As the building lay dormant in the early 1990's, a group of local citizens banded together to fundraise for the purchase of the building, and then plan its renovation, and museum collection. Karstan explains that much of Orange County's fire history has been lost, especially during the WWII years when the vehicles became part of the country's collection of scrap iron. What is on display today are items on loan from area collectors, with some quite unusual, like the "speaking trumpets," which was how the firefighter in charge would shout out commands. 

A trip to the lower level and we see the children's education center with areas to play, watch a video, and learn about the bravery of these men and women.  Maybe even entice a student to really become a firefighter.  Karstan explains that this room is in almost constant use with area classes and kids' groups coming to visit.
Right now, the museum is continuing its a fundraiser in the form of a commemorative brick patio on the side of the building. Karstan recommends that anyone interested in purchasing a brick to contact Ed Devitt at 845-457-9666.
While the museum has been able to fill its showcases with donated or loaned items, there's always room for more. The museum board is always on the hunt for additional items, in fact, its brochure makes a plea, calling it their wish list: that  every Fire Department in Orange County donate a patch, a badge, a helmet, even if on loan. 

By your donation, you know that your item will be in good hands.

The Museum is free, and  open from March to November, on Saturdays from 1 to 4pm.
For more information visit: .
- MJ Hanley-Goff


Community Updates
Office of the Orange County Historian will be closed from Jan. 6-16, 2017

We'll be back in touch after Martin Luther King Jr. Day!
Greater Hudson Heritage Network (GHNN) presents Individual Award of Excellence to Harness Racing Museum & Hall of Fame's John T. Mayo

As operations manager of the Museum and Hall of Fame, John has contributed to the museum's mission to preserve and celebrate harness racing's presence for more than 19 years.  This peer-reviewed award program recognizes those for their dedication and service to NYS history.  Well done!

Please help STOP IHOP from destroying the largest remaining Revolutionary War burial

An out-of-town developer has hatched a plan to develop the last remaining portion of a wartime smallpox cemetery in Fishkill. When the bulldozers roll over this scared ground, they'll leave an IHOP in their wake. Please sign the petition and pass it around via twitter, facebook and other social media outlets.

The Warwick Historical Society receives grant for roadside marker from the William G. Pomeroy Foundation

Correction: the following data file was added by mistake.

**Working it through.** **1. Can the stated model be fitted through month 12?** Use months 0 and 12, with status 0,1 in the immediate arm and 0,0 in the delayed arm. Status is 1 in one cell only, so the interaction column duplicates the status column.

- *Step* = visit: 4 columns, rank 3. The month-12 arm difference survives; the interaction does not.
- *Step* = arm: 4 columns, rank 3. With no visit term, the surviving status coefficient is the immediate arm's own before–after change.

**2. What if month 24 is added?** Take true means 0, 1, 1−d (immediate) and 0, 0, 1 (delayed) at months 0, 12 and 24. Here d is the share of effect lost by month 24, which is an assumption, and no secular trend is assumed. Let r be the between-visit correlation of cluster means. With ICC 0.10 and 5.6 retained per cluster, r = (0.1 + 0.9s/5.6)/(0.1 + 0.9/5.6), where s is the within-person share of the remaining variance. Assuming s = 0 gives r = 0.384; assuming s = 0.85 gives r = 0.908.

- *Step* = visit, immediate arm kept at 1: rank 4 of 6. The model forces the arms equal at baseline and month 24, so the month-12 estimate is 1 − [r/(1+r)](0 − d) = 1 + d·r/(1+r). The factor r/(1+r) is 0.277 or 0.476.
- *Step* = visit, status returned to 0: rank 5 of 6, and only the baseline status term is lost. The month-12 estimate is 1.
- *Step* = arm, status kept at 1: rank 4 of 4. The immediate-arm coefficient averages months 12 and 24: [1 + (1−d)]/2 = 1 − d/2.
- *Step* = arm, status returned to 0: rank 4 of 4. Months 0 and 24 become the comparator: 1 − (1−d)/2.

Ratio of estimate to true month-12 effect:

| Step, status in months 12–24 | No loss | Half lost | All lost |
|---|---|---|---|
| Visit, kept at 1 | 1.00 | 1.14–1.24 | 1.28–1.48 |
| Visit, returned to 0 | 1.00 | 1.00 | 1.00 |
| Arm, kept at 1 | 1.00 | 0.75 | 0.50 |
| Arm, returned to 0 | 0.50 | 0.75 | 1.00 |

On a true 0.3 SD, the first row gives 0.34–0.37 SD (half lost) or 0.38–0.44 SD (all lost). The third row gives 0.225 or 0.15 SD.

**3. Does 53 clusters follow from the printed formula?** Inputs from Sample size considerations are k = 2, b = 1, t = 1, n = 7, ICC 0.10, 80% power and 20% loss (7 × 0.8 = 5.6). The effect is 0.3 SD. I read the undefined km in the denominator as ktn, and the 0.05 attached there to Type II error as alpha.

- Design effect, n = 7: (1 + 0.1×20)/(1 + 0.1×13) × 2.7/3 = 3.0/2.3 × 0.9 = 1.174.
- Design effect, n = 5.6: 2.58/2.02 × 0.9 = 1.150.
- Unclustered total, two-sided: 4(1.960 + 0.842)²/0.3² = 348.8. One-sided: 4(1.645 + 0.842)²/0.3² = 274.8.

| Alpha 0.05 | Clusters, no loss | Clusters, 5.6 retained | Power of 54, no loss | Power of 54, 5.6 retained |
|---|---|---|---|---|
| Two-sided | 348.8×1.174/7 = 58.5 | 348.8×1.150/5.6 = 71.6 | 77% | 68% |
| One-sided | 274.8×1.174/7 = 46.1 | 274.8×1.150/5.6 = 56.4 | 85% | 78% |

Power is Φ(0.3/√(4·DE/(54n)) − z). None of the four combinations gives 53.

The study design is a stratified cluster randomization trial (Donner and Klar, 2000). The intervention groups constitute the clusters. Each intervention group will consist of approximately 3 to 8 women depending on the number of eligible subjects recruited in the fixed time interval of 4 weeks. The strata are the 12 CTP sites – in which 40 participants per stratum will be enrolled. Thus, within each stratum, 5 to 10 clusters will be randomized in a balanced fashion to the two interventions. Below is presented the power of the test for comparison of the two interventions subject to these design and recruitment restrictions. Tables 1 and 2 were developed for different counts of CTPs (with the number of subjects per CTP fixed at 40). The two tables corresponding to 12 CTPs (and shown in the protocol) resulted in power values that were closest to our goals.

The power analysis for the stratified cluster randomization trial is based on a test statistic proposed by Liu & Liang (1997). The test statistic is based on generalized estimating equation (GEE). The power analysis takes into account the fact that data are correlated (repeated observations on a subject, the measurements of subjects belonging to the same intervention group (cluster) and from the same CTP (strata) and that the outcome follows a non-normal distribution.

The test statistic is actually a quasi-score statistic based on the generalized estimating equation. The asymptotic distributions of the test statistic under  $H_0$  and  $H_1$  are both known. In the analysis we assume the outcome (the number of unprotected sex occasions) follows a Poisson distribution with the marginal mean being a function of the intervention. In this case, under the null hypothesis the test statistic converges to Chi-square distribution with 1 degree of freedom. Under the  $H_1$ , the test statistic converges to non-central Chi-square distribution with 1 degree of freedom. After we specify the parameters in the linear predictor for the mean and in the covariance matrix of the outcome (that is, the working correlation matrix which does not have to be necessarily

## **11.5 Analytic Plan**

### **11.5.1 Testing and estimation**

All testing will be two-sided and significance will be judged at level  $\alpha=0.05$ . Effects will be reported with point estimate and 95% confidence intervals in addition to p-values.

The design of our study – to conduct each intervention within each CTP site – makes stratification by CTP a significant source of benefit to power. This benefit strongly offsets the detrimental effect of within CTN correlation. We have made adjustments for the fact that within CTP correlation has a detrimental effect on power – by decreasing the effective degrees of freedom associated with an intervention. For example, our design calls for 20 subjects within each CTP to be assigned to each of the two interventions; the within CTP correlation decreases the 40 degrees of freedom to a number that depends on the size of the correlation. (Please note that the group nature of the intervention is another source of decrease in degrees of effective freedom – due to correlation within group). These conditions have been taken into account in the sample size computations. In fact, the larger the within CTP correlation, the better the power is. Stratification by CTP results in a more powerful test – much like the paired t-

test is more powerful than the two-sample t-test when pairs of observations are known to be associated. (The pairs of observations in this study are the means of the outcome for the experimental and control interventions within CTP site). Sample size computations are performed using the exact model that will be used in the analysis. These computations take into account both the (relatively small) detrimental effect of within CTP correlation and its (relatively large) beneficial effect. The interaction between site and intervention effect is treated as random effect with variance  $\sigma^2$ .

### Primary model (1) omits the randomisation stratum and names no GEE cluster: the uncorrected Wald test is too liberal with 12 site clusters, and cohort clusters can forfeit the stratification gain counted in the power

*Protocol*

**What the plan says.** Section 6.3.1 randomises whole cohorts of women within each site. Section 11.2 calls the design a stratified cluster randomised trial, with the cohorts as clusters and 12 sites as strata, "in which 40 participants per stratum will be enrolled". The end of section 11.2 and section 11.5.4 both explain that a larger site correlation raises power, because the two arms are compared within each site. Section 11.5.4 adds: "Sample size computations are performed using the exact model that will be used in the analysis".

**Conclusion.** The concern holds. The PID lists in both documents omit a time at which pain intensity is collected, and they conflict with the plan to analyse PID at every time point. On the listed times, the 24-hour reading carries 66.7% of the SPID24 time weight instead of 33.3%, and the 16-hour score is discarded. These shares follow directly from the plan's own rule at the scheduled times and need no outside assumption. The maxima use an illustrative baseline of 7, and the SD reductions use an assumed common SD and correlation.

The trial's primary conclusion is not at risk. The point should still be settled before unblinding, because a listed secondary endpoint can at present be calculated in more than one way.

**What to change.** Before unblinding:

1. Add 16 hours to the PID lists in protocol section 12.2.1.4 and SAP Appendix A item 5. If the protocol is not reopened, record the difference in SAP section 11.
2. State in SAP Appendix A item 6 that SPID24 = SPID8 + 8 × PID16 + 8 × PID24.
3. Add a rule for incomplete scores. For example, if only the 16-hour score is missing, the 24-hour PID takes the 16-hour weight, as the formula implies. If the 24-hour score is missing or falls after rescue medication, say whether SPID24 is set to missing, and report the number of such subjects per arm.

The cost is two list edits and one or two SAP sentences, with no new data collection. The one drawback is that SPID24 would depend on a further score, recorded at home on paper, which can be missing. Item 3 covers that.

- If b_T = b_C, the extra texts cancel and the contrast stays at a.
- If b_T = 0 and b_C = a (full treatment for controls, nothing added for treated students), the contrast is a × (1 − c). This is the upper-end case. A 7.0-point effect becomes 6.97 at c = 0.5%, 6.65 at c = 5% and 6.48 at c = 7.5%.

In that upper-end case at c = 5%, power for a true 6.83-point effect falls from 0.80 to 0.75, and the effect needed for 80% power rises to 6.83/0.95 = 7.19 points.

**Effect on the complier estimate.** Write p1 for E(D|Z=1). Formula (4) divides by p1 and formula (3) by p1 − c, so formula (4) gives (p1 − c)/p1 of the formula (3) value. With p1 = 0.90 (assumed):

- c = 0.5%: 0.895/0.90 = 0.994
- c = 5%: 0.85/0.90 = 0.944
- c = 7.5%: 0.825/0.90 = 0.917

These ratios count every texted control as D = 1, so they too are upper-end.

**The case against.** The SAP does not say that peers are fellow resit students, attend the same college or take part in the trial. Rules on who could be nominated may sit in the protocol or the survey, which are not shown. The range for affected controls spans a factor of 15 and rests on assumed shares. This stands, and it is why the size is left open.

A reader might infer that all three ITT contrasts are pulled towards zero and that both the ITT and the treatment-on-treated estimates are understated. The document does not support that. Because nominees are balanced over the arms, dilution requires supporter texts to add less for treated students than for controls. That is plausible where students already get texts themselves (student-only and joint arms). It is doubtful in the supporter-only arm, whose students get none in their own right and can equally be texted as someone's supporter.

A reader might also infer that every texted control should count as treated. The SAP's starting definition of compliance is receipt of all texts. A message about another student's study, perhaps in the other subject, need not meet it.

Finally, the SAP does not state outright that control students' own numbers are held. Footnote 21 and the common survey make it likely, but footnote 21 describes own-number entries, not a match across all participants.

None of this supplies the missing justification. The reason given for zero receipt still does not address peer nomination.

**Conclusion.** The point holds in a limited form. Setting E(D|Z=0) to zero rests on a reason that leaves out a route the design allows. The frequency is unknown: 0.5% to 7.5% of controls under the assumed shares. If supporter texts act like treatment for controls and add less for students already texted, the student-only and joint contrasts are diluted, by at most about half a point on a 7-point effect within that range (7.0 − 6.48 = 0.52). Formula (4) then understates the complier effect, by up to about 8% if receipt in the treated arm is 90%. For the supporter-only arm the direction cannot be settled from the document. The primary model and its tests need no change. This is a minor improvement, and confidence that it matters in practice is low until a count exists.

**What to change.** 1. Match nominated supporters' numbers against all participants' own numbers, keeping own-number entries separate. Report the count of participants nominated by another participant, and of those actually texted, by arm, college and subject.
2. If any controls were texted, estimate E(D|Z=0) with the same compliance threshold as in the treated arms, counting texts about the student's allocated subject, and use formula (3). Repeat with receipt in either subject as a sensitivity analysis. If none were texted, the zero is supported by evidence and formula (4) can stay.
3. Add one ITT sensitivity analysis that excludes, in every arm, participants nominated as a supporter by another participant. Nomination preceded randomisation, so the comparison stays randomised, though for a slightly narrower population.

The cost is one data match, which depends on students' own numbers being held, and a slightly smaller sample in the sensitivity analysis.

"Located on a stately knoll in Lewis Park between High and Church Streets in the center of Warwick, the Old School Baptist Meeting House was constructed in 1810. Most unusual are the building's 12-paned windows and the emblem of peace - a carved golden dove with an olive branch in its beak, poised above the elegant wineglass pulpit." 
                                                (caption taken from Warwick Historical Society website)
The Old School Baptist Meeting House was acquired by the WHS in 1951 for $1.00.  The building was slated for demolition and a factory was to be built in its place.   The marker will be at the corner of Main and High Streets.

Upcoming Events, Training & Conferences
Eight-week course on Leadership & Administration in History Organizations

January 9-March 6, 2017 

Cost: $199 AASLH Members/$300 Nonmembers 

Learn more & register:

During the eight weeks of this course, modules addressing governance and administrative structures, nonprofit status and the public trust, mission and vision, the relationship between board and staff, including their roles and responsibilities; strategic planning, human resource development and management, and leadership will be covered. 

The course includes a combination of topical reading assignments and related weekly assignments and online and telephone chats held at 7:30 pm eastern each Tuesday of the course. A course assignment is due the last week of class. 

Sample Curriculum

-Week 1: Course overview; an inside look at nonprofits, public trust and governance 
-Week 2: All About Museum Boards 
-Week 3: The Importance of Museum Vision and Mission 
-Week 4: Administrative and Management Responsibilities 
-Week 5: Human Resource Management 
-Week 6: Why Leadership Matters 
-Week 7: Charting Your Museum's Future 
-Week 8: Putting It All Together 

Thomas Cole National Historic Site Catskill, NY

"Where American art was born."

National Park Service Announces their FEE-FREE days for 2017

Their ten fee-free days are:
January 16:          Martin Luther King Jr. Day
February 20:         Presidents Day
April 15-16:           National Park Week Weekend (#1)
April 22-23:           National Park Week Weekend (#2)
August 25:            National Park Service Birthday
September 30:      National Public Lands Day
November 11-12:  Veterans Day Weekend
Orange County Historian | Goshen, N.Y. |  845-545-7908 |  jyaun